on growing old:
What used to be freckles are now liver spots.
us and heaven or hell there is only life, which is the frailest
thing in the world.
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be ordered here.
It is also available on Amazon,
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ENTRY 1230 | JUNE
college reunion referred to last time was for Shelton College, the
small Christian Liberal Arts school that awarded my Bachelor of Arts
in 1967. The school had only a few more than 100 students in all four
years at the time, and eventually it had to close its doors permanently.
So the reunion was open to anyone who ever attended the school and
wanted to reunite with old friends from Shelton days. Begun as the
National Bible Institute in Manhattan early last century, it had moved
to the Ramapo Mountains of New Jersey, was renamed for its founding
president, Don O. Shelton, and reorganized from a Bible institute
into a liberal arts college in 1948. There were some people at the
reunion who had attended it when it was still "NBI" and
remembered riding the New York subways to school every day.
video launches, double-click the screen to play it at full-screen.
If your browser cannot open the video in this format, you can try
it on YouTube, here.
1964, the year I joined the employ of Dr. Carl McIntire in Collingswood,
New Jersey, the college moved from the mountains in the state's remote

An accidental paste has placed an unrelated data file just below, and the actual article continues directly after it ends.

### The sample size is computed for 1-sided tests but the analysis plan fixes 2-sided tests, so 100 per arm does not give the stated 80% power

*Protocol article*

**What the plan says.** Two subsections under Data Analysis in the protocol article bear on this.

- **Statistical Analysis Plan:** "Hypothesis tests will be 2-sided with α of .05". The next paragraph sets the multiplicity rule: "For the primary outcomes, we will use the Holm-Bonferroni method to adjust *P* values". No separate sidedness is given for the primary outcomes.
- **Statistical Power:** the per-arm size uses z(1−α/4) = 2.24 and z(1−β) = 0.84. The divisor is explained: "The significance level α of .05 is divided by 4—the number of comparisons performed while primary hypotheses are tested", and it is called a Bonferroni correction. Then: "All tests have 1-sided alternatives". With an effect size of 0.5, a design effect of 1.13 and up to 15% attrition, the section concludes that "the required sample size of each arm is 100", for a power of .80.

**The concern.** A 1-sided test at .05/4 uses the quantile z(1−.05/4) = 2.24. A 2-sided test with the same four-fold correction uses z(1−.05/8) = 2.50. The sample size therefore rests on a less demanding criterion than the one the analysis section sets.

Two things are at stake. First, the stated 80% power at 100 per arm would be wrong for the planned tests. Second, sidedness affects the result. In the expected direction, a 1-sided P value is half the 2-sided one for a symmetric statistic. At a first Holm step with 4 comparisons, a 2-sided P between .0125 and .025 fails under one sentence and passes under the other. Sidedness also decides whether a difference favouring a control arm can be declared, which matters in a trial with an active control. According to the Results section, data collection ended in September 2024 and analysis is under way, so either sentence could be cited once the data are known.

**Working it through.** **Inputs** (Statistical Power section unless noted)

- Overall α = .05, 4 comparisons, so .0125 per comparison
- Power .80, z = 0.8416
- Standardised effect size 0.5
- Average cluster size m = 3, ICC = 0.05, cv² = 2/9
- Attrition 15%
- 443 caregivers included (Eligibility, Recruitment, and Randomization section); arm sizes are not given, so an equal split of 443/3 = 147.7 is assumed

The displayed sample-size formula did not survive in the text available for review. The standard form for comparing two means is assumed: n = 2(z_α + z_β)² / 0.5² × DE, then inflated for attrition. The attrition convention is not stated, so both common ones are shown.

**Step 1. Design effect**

north to the seashore at its remotest southern point, Cape May. Dr.
McIntire was editor (and publisher) of the Christian Beacon
weekly newspaper and he hired me away from the Nanty Glo Journal
to be his paper's managing editor. The paper had established a 333-room
Bible conference in Cape May, and Dr. McIntire, who had gained control
of Shelton College, moved the college to keep the 333-room facility
working throughout the school year, which begins about the same time
the Bible conference season ends each year. Only 22 years old at the
time and single, I was thilled to be able to interact with such a
large population of peers who shared my highest convictions (my boss
had given me a standing invitation to spend time as a guest of the
Bible conference any time I was able).
completed, by this time, three full academic years and 100 units of
study at the University of Pittsburgh (most of it at Johnstown College,
now UPJ), I was eventually able to complete my undergrad degree by
attending Shelton for only one year. But before that year, I was able
to attend the Reformed Episcopal Seminary in Philadelphia for two
years while spending virtually all of my weekends at Cape May, all
the while working as the Christian Beacon's managing editor
and serving in various public relations offices in the organizations
under McIntire, and on the board of International Christian Youth.
final year of my undergraduate life, at Shelton, was the best school-year
of my life, the only one at which I spent at least a portion of each
week "in residence" at the campus, interacting with students
in academic ways like dorm bull sessions and working on the school's
newspaper, and college- and ministry-related activities. I never made
more friends in any other time of life, and ones that have endured
despite the radical changes in my life since then. I am spending this
week with a couple of them, in Cape May, in fact.
rambled into more personal life reflection than expected, but the
attached video is fairly self-explanatory, so I'll get this "to
press" without more elaboration.